Going for an annual skin screening can save your life and is vital in preventing skin cancer. The sooner preventative measures are taken, the better your chances are it won't spread. According to the American Academy of Dermatology, skin cancer is the most prevalent of all types of cancers. It is estimated that more than one million Americans develop skin cancer every year. With that in mind, we offer a wide range of surgical and non-surgical treatments to eliminate this disease. Mole removal, cryosurgery, photodynamic therapy, lasers, and medications are just some of the alternatives available to treat them. Please contact our office for a skin screening or diagnosis and treatment of any skin problem.
Skin cancer should not be taken lightly. It can crop up on anyone with little warning. It is not reserved just for those who spend weeks in tanning salons! Knowledge is power, so we at Dermatology Associates of Atlanta do our best to educate our patients. There are three types of very common skin cancer: basal cell carcinoma, squamous cell carcinoma, and melanoma. The carcinomas are easily treatable and rarely advance into a state dangerous to your health, but melanomas should be treated as early as possible because once it spreads, it could lead to serious complications. Skin biopsies, such as mole removal, are the only way to truly diagnose a potentially cancerous portion of your skin. To prevent you from undergoing multiple skin biopsies, a few telltale signs of the common skin cancers should be considered.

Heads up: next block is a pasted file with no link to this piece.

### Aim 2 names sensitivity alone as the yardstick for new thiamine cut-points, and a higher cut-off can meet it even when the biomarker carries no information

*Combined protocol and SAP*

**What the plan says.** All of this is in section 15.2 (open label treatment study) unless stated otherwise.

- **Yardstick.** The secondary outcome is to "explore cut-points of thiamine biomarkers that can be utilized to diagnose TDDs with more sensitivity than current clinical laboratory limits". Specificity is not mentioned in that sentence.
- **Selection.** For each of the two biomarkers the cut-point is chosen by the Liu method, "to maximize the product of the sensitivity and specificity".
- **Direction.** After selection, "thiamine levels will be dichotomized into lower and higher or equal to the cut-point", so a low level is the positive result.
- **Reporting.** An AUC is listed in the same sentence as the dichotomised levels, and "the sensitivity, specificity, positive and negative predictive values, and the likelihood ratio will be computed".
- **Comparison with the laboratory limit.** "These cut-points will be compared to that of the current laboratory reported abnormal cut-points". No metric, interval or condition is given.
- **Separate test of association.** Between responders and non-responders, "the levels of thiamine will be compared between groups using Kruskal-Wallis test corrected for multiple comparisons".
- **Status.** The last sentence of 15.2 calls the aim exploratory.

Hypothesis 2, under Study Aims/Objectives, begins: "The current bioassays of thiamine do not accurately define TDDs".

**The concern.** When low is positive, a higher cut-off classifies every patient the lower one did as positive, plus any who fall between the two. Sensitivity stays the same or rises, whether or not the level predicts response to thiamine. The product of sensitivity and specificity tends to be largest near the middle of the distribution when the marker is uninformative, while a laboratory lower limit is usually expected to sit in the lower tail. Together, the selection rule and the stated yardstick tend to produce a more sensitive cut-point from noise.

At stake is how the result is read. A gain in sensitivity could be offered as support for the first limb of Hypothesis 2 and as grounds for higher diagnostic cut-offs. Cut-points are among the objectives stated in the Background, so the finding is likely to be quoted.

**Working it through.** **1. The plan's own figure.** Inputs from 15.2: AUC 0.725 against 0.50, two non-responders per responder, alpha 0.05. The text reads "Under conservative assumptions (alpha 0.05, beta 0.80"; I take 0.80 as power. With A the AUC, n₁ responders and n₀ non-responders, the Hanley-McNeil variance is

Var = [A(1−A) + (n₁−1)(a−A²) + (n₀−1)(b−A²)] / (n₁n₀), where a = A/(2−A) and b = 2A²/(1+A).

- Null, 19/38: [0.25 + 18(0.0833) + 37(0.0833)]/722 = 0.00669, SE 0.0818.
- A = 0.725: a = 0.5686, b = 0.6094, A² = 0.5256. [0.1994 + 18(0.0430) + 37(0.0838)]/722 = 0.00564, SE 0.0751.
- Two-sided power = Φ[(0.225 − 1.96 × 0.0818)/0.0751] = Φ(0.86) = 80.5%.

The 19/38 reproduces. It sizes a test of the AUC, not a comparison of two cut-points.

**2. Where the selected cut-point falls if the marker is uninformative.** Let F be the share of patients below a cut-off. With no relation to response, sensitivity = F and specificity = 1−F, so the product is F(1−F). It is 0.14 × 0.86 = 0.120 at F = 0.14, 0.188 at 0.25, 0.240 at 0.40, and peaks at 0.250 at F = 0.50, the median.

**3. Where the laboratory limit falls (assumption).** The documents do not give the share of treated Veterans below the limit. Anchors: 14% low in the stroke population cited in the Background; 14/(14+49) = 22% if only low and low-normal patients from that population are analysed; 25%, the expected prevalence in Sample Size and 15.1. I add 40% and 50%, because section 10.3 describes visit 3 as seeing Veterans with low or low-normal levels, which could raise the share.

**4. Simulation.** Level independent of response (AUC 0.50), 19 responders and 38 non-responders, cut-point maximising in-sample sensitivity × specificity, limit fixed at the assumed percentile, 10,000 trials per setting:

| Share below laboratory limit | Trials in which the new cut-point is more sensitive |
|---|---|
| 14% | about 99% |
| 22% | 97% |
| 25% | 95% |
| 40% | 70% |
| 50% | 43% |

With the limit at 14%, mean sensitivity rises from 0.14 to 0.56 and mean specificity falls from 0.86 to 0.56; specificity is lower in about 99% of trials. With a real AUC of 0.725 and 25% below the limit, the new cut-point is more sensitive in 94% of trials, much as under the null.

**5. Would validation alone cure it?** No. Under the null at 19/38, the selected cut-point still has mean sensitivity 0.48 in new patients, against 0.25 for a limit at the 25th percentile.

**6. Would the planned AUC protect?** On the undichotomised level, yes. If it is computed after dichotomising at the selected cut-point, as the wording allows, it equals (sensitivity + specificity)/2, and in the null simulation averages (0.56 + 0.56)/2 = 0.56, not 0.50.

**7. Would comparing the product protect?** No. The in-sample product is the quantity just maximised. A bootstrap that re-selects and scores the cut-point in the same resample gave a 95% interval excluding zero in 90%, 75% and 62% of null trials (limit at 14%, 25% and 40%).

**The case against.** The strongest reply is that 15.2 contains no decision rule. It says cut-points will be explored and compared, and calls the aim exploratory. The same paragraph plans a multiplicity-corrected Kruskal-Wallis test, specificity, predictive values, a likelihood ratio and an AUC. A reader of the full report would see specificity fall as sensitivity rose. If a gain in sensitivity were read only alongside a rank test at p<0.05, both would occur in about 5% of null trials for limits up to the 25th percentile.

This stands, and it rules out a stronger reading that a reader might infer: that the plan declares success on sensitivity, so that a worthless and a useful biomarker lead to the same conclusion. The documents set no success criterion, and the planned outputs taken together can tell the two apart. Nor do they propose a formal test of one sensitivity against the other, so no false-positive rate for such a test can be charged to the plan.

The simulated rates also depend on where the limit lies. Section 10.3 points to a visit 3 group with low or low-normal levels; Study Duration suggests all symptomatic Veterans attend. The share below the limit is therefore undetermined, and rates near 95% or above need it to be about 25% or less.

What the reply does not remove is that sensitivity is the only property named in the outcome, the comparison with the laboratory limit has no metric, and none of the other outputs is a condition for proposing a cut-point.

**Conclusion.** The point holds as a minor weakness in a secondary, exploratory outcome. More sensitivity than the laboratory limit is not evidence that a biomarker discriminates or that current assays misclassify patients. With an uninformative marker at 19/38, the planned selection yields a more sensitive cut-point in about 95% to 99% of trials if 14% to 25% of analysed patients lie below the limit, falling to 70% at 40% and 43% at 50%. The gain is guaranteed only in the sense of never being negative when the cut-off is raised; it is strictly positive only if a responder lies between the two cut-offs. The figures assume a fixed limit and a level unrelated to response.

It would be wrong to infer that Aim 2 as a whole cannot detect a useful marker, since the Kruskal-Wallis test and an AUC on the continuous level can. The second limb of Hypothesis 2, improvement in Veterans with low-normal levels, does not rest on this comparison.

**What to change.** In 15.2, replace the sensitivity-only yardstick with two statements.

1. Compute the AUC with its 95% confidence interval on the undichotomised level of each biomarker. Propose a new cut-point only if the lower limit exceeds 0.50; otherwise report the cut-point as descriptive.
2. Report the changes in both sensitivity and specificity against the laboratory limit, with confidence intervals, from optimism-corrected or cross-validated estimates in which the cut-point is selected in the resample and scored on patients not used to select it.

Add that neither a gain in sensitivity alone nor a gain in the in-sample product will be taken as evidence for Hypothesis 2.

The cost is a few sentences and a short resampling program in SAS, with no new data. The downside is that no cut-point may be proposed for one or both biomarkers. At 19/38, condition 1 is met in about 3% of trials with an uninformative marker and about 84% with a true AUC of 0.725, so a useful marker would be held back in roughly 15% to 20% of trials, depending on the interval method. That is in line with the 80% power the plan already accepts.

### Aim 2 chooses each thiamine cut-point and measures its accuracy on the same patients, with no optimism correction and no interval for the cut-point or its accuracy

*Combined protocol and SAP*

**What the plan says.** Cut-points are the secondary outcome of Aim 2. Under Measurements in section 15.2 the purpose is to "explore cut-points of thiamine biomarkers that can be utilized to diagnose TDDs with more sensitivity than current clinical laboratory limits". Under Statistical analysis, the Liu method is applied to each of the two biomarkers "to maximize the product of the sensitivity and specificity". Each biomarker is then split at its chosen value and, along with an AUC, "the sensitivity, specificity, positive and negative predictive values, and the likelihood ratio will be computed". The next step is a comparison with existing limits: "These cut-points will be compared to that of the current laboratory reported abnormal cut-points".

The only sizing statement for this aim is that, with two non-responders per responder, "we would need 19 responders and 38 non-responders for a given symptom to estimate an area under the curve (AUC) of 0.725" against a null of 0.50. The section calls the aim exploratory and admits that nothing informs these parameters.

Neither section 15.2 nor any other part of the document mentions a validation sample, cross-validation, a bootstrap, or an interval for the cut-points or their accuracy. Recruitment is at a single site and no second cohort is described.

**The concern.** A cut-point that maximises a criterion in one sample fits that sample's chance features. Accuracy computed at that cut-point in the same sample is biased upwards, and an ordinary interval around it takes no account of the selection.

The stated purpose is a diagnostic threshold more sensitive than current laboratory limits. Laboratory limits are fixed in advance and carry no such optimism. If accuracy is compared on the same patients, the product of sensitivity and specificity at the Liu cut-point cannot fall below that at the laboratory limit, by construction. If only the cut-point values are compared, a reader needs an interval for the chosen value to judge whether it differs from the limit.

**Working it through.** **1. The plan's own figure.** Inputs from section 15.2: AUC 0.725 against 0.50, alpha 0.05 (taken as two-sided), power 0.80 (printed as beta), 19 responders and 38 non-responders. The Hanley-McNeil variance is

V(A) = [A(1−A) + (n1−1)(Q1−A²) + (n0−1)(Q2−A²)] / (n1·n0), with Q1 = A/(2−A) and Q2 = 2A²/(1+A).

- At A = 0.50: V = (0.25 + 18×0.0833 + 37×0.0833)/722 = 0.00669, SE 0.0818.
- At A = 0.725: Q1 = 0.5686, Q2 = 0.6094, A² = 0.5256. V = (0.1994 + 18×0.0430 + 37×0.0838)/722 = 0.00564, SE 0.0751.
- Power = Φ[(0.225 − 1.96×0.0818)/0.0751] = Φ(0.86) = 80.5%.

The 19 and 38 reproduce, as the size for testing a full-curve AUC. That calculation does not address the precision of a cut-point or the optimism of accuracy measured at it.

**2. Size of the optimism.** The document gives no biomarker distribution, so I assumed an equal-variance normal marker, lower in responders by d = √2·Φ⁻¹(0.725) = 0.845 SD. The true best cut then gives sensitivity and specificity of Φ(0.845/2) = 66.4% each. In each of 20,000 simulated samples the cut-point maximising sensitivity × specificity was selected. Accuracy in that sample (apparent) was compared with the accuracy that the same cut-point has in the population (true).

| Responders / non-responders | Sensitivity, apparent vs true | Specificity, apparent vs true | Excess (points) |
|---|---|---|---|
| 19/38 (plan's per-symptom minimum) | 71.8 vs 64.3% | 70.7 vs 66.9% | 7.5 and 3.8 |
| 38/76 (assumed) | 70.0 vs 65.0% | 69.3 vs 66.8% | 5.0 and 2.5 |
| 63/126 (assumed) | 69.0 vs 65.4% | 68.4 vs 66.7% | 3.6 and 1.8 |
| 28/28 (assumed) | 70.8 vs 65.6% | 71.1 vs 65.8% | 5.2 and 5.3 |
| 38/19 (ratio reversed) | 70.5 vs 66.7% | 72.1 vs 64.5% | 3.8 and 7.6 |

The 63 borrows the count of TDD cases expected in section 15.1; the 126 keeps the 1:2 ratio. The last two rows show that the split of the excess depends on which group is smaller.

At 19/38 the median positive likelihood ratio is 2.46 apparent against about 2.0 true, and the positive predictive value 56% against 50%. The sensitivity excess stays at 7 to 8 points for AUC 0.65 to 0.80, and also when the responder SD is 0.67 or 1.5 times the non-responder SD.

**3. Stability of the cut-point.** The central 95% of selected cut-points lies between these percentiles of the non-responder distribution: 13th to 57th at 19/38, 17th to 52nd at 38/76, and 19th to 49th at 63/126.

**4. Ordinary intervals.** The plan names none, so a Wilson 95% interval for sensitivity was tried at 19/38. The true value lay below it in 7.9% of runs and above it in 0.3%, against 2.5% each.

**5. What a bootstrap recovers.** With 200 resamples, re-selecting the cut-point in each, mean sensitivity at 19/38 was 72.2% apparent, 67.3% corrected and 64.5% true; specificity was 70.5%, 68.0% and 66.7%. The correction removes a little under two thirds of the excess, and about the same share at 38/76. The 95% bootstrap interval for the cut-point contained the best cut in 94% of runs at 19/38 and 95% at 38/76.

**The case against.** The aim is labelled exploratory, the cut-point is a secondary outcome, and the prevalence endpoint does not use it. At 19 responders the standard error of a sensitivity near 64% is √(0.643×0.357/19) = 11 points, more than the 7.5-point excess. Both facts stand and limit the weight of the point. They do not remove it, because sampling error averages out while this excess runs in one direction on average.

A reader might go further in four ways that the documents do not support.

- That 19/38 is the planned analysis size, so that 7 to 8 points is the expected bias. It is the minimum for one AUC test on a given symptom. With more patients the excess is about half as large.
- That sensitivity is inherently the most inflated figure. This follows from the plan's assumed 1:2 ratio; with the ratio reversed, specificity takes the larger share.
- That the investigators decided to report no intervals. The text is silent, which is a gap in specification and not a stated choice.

Basal Cell Carcinoma: Be on the lookout for raised, smooth, pearly bumps around the head, neck, or shoulder areas. It often resembles a sore, but fails to heal.
Squamous Cell Carcinoma: Look for red, scaling, thickening patches of skin in sun-exposed areas.
Melanoma: Melanoma appears as dark, either brown or black, lesions. Be observant of any moles changing size, shape, elevation, or color.
*Not all skin cancers will always follow these patterns so it is important to get a skin cancer screening at least once a year to ensure you stay skin cancer free.
In addition to getting a head-to-toe “body check” for skin cancer each year, you should consult a dermatologist whenever you see an unusual skin lesion appear. We at DAA hope you will take good care of your skin and never hesitate to come to us with any questions. Our specialized doctors have excellent credentials and a wealth of experience to make your visit as pleasant and painless as possible.
Actinic keratosis, also known as solar keratosis, is a pre-cancerous condition of damaged skin that could eventually lead sqaumous cell carcinoma. It is marked by thick, scaly patches of skin that can eventually grow to be bumpy, tough, and wart-like. Actinic keratosis is most common in fair skinned people and happens most frequently in sun-exposed areas of the body. Because actinic keratosis can eventually become cancerous, if you suspect it somewhere on your body, you should see a dermatologist as soon as possible.